30 Interesting Facts About Jakarta

Jakarta is able to shock an unprepared traveler. This city seems to live its own hectic and noisy life, and it is not easy to understand the local realities. The bustling and densely populated capital of Indonesia has a unique charm, and it does not leave anyone indifferent. It’s either loved or not.

Amazing facts about Jakarta

  • The Indonesian capital Jakarta will lose its status soon. The new capital is already being built on the island of Kalimantan, and all the governmental functions will be moved there in a few years.
  • Foreigners sometimes confuse this Jakarta with Yogyakarta, which is also located on the island of Java and is considered the cultural center of Indonesia.
  • The population density here reaches 36,000 people per sq mile (15,000 per sq km). This is 50% more than in New York City.
  • Jakarta was called Batavia during the Dutch rule in Indonesia.
  • More than 50% of the Indonesian capital lies below sea level. Therefore, it suffers from floods, after heavy rains especially.
Jakarta facts
Jakarta consists of pretty poor neighborhoods mostly
  • Jakarta sinks quickly. The ground under the massive megalopolis subsides due to excessive consumption of groundwater, and in some areas, the rate of subsidence reaches 4 inches (10 cm) per year.
  • About 10 million people live in Jakarta officially, but in fact (and taking the suburbs into account) it’s home to more than 30 million people.
  • Traffic jams in the Indonesian capital are among the worst in the world. They can only be compared to traffic jams somewhere in Mumbai. But Jakarta has taken 1st place in the anti-rating of megacities with the most terrible traffic jams multiple times.
  • In the past, there was a law that prohibited cars with less than 3 people in them from entering the central part of the city. Then the profession “passengers for hire” appeared here. These people rode with drivers, getting paid for it. But this law has been lifted since 2016.
  • The most powerful flood occurred in Jakarta in 1996. About 70% of the city was flooded, and in some places, the water depth reached 12 feet (4 meters).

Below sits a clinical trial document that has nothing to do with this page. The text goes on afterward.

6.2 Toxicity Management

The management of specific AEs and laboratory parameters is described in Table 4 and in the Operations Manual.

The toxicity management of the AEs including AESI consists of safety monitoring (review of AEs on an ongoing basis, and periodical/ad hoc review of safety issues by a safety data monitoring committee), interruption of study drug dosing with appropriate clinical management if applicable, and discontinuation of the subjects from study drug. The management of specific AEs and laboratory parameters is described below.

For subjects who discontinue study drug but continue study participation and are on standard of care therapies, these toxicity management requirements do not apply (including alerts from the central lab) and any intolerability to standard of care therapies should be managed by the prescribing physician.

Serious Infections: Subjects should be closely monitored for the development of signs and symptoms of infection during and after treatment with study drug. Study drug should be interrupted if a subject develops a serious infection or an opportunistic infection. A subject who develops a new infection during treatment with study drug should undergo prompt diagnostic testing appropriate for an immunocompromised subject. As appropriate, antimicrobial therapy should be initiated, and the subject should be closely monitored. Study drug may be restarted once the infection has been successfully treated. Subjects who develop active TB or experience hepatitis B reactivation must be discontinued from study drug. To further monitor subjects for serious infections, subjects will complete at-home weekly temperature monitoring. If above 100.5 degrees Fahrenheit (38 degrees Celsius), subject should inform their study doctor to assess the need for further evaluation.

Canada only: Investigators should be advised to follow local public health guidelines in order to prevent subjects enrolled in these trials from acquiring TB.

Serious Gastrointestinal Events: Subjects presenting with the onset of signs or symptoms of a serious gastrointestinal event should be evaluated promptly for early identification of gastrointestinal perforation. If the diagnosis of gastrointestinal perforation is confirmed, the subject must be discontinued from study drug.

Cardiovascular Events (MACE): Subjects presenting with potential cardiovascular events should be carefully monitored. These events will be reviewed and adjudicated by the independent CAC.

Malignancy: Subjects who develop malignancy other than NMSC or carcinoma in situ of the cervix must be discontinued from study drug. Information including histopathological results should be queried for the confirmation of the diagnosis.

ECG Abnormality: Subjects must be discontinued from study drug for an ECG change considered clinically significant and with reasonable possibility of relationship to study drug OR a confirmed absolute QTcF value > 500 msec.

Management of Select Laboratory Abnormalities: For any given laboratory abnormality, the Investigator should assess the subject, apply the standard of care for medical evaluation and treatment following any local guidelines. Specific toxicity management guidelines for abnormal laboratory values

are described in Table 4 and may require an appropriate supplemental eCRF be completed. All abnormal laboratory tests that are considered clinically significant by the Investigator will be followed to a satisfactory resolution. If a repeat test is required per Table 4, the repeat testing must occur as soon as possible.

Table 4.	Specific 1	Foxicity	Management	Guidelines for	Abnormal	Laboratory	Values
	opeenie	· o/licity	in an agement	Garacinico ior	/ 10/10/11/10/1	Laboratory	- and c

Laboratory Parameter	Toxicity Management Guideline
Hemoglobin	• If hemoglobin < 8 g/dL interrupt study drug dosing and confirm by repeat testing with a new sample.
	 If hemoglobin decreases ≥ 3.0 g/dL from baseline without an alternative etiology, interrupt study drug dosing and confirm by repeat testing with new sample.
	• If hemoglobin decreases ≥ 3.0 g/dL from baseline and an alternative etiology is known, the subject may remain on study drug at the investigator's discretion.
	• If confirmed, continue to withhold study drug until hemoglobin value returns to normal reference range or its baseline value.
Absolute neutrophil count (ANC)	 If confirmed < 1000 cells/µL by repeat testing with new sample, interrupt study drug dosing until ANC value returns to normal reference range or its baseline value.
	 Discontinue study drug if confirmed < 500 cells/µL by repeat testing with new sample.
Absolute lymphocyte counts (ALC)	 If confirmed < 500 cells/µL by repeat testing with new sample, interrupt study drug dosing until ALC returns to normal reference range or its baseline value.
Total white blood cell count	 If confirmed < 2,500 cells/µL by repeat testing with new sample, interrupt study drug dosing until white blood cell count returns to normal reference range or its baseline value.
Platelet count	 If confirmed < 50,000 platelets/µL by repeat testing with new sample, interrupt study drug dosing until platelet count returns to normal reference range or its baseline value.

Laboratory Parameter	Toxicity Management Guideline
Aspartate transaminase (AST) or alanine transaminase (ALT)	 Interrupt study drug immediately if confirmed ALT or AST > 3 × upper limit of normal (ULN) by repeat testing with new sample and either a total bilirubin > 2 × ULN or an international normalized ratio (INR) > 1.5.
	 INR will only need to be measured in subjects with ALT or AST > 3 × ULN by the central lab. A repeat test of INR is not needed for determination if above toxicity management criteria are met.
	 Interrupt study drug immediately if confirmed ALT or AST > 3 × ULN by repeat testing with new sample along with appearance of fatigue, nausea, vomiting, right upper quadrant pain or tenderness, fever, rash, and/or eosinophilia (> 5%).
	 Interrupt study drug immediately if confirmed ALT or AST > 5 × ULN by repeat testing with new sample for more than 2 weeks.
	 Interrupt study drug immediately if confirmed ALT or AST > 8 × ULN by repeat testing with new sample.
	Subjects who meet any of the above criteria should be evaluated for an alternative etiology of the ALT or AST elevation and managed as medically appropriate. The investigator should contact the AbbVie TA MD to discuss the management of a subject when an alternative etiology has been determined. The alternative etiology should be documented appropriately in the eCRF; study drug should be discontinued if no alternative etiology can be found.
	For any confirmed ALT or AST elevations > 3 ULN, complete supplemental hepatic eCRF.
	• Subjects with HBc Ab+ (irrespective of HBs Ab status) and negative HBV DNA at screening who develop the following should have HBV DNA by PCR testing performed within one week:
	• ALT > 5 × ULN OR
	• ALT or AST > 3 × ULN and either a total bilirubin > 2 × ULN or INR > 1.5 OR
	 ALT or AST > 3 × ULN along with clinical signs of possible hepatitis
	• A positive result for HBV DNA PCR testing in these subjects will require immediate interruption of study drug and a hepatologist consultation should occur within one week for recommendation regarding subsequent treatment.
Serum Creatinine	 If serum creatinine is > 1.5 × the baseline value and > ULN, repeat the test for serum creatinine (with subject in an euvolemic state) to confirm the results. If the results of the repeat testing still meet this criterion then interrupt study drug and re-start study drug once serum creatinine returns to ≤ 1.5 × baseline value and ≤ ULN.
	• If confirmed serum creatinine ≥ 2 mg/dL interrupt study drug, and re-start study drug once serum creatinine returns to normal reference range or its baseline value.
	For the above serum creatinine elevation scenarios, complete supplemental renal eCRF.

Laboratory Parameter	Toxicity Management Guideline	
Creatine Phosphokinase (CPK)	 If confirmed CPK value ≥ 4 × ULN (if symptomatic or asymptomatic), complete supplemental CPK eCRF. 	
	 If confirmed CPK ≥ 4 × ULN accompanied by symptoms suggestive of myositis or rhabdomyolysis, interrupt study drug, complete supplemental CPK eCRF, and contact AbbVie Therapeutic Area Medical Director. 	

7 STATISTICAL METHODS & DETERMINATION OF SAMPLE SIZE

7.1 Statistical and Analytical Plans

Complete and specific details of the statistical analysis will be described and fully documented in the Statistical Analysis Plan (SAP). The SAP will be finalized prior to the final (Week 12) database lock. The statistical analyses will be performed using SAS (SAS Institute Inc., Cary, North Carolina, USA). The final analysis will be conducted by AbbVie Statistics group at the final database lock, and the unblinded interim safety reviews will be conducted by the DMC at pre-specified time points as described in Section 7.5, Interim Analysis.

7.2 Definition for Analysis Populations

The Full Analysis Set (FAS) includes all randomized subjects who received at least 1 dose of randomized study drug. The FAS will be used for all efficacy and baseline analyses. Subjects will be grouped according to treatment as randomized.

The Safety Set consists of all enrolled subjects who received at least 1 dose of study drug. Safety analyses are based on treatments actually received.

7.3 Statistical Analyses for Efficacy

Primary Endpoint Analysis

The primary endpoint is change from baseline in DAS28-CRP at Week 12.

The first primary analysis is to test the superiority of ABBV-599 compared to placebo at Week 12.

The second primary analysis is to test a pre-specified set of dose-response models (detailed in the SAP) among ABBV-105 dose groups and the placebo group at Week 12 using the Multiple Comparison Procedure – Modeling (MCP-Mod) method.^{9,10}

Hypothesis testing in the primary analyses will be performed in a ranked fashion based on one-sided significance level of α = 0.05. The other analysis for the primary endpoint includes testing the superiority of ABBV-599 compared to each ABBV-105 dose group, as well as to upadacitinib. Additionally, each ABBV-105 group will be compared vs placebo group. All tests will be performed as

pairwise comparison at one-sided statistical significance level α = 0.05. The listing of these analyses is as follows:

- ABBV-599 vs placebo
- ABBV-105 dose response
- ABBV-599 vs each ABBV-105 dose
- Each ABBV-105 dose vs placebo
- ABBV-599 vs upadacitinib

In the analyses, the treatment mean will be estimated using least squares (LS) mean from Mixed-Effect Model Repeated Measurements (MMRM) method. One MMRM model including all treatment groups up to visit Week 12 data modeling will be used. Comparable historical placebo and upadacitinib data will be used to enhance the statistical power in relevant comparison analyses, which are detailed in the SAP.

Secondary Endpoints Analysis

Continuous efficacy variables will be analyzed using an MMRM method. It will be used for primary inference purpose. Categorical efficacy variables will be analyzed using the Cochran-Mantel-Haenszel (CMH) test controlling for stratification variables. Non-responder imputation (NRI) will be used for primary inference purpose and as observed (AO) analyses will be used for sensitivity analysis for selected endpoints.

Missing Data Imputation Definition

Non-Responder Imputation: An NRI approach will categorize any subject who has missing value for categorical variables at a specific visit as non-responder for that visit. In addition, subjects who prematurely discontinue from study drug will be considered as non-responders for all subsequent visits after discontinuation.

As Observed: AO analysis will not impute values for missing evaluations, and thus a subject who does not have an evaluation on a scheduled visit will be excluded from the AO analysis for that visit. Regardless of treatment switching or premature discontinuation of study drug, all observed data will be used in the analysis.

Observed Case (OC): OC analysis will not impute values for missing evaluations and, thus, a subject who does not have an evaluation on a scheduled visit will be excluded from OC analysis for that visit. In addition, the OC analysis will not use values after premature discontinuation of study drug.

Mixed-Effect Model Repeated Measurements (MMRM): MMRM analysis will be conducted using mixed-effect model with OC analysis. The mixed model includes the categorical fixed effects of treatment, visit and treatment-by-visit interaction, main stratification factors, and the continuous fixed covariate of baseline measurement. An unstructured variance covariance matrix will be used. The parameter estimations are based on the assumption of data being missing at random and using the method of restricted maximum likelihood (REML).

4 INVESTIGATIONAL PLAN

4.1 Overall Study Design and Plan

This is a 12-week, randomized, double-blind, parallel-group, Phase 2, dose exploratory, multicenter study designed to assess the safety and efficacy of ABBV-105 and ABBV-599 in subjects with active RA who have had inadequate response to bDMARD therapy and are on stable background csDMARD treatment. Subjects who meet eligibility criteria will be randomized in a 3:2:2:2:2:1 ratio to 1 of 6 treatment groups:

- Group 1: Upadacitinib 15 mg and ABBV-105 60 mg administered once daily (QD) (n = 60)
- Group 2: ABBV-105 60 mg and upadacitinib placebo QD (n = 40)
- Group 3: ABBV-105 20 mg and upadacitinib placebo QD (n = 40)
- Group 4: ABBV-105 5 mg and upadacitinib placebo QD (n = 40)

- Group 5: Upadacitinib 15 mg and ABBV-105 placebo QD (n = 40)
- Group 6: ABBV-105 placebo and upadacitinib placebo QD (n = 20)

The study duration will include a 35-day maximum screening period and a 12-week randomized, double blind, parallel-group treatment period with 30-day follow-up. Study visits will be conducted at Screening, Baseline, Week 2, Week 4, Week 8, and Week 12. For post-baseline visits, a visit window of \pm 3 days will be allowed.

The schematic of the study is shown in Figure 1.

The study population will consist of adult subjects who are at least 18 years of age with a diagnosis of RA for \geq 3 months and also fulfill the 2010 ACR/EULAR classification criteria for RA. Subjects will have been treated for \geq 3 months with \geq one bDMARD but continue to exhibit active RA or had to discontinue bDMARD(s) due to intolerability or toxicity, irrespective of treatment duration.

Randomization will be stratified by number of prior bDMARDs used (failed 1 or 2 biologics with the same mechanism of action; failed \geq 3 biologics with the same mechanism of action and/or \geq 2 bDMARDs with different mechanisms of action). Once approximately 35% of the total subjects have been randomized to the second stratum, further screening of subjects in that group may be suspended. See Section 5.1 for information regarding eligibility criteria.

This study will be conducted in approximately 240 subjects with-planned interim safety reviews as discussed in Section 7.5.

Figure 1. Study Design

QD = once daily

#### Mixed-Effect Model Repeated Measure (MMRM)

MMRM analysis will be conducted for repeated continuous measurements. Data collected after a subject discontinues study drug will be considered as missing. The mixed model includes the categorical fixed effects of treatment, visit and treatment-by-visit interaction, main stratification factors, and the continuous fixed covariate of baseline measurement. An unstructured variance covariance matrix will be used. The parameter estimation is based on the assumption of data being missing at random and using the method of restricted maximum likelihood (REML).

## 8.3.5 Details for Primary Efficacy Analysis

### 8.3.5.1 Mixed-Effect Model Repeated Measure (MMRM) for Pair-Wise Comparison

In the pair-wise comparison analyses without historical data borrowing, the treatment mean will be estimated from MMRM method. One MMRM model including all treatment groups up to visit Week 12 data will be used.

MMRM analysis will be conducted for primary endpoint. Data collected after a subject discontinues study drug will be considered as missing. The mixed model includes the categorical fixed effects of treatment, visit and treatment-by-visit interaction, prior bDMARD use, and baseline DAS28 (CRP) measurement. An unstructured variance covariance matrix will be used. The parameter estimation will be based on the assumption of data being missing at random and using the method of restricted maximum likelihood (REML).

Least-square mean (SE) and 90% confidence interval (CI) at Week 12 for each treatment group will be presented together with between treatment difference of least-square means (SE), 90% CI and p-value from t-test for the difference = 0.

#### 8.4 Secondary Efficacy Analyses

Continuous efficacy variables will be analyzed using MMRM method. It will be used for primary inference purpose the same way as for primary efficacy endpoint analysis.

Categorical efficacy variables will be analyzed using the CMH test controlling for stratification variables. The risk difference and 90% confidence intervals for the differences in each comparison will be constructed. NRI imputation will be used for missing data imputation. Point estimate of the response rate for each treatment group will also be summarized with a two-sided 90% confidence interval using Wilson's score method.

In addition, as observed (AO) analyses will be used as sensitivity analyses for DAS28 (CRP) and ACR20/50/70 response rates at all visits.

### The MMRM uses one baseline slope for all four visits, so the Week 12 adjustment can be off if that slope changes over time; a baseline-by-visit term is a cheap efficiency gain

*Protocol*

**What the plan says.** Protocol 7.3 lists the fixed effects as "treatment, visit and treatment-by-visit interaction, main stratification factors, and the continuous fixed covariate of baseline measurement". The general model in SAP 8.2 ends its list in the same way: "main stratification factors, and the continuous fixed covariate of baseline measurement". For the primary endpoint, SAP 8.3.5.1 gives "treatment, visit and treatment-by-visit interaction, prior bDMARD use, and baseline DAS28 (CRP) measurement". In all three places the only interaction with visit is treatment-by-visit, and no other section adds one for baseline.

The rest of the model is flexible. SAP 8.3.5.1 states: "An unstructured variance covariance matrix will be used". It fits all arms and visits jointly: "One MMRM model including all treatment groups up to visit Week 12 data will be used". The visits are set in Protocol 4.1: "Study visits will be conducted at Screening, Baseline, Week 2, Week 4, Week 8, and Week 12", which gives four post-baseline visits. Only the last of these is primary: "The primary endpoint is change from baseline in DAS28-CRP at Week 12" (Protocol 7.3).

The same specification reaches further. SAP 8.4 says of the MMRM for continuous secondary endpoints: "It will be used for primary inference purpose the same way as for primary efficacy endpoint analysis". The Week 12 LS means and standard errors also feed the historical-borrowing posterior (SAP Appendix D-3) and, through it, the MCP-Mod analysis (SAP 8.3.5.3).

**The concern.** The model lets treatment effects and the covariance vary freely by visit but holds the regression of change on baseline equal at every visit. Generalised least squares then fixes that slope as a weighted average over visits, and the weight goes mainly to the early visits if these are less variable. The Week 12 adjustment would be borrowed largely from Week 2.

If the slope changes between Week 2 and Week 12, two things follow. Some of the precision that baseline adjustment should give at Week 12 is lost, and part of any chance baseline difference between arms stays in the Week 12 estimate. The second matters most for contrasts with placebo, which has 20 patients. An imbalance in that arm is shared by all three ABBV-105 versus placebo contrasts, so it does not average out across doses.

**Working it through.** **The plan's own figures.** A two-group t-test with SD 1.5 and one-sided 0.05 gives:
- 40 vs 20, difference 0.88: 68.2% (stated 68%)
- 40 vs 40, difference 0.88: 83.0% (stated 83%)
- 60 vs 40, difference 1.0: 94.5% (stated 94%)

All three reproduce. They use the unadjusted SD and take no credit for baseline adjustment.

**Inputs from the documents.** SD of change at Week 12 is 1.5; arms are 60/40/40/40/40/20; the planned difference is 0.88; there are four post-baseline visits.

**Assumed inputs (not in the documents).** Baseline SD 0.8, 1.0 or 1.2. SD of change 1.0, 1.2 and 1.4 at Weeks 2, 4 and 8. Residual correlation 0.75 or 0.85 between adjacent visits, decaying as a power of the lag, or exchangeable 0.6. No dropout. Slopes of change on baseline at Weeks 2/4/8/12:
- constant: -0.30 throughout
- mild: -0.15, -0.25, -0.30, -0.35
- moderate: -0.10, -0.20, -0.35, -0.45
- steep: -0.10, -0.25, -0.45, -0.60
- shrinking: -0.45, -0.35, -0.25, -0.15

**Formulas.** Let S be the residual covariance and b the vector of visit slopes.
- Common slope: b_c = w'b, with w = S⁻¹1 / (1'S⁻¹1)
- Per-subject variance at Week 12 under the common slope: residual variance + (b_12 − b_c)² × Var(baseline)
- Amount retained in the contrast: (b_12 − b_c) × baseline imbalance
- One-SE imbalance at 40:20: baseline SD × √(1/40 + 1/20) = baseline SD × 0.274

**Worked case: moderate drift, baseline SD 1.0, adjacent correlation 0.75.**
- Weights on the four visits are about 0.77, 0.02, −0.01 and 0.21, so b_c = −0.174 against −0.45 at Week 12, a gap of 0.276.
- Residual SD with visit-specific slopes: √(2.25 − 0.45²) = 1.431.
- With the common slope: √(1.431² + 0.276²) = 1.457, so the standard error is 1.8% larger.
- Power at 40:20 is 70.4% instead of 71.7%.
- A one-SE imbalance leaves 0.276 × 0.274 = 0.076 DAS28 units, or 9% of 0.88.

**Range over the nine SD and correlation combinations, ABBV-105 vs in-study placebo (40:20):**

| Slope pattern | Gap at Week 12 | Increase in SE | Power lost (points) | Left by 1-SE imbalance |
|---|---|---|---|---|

• Flooding in low-lying parts of Jakarta is caused by sea tides in addition to rain, and those tides are extremely strong here. Jakarta was even fenced off from the sea by a huge dam, but it helped partly only.
  • Jakarta ranks first in the world in terms of space allocated for shopping centers. There are already more than 130 huge malls here, and new ones are being built every year.
  • The Istiqlal Mosque covering an area of 100 thousand m2 is the largest in all of Southeast Asia. It can be visited by up to 120 thousand parishioners simultaneously. Given that about 85% of the population of Jakarta is Muslim, this is relevant.
  • Due to the Indonesian state system, Jakarta is not a city, but a province. So there is no mayor here, but a governor.
  • Settlements on the site where the capital of Indonesia is situated now existed as early as the fifth century AD.
Facts about Jakarta
Try to find at least 2 identical buildings in Jakarta!
  • Jakarta, like some other megacities in Southeast Asia like Hanoi, Kuala Lumpur, or Bangkok, is not designed for pedestrians at all. A pedestrian here is a completely disenfranchised being, forced to wade along narrow sidewalks (in neighborhoods where they exist at least), occupied with street cafes, retail outlets, and parked motorcycles.
  • Jakarta has been ranked 3rd in the anti-rating of the world’s cities with the most polluted air several times.
  • Local authorities have planned to build a metro here since the 80s of the XX century. But construction has been delayed again and again, so the subway was opened in 2019 at long last.
  • Since most buses in Jakarta do not have air conditioning, the doors are never closed because of the heat.
  • Padang restaurants are popular here. They are interesting because a huge number of plates with small portions of different dishes are brought to the client’s table, but the visitor pays only for those plates whose contents he will eat or taste.

  • The average speed on the roads of Jakarta, taking into account constant traffic jams, is 6-7 mph (10 km/h). Motorbikes stick in traffic jams as well as cars and buses do.
  • There are enough poor people who live right on the railway tracks, as in India. In Mumbai and Delhi, for example.
  • Countless motorbike drivers in Jakarta ignore all the traffic regulations. But the police don’t pay attention to that at all.
  • Chess is very popular among locals. It is not uncommon to see chess players sitting right on the street and having a match.
  • There is almost no centralized garbage collection and disposal system in Jakarta. Therefore, many residents either simply burn it or throw it out into rivers and channels, which are already littered terribly.
Jakarta City
A road without traffic jams is a huge rarity for Jakarta
  • Most of the stores in Jakarta don’t sell any alcohol, and it is very expensive anyway. Sometimes they even don’t serve it in cafes and restaurants.
  • Motorcycle taxis are more popular here than regular ones. All because of traffic jams that are almost around the clock.
  • The authorities of Jakarta green the city a lot, building parks and squares, but so far all this looks like a drop in the ocean.
  • This city is quite safe, especially if you don’t walk alone at night through the slums.
  • There is no general plan for urban development in Jakarta, so the city looks chaotic a bit.

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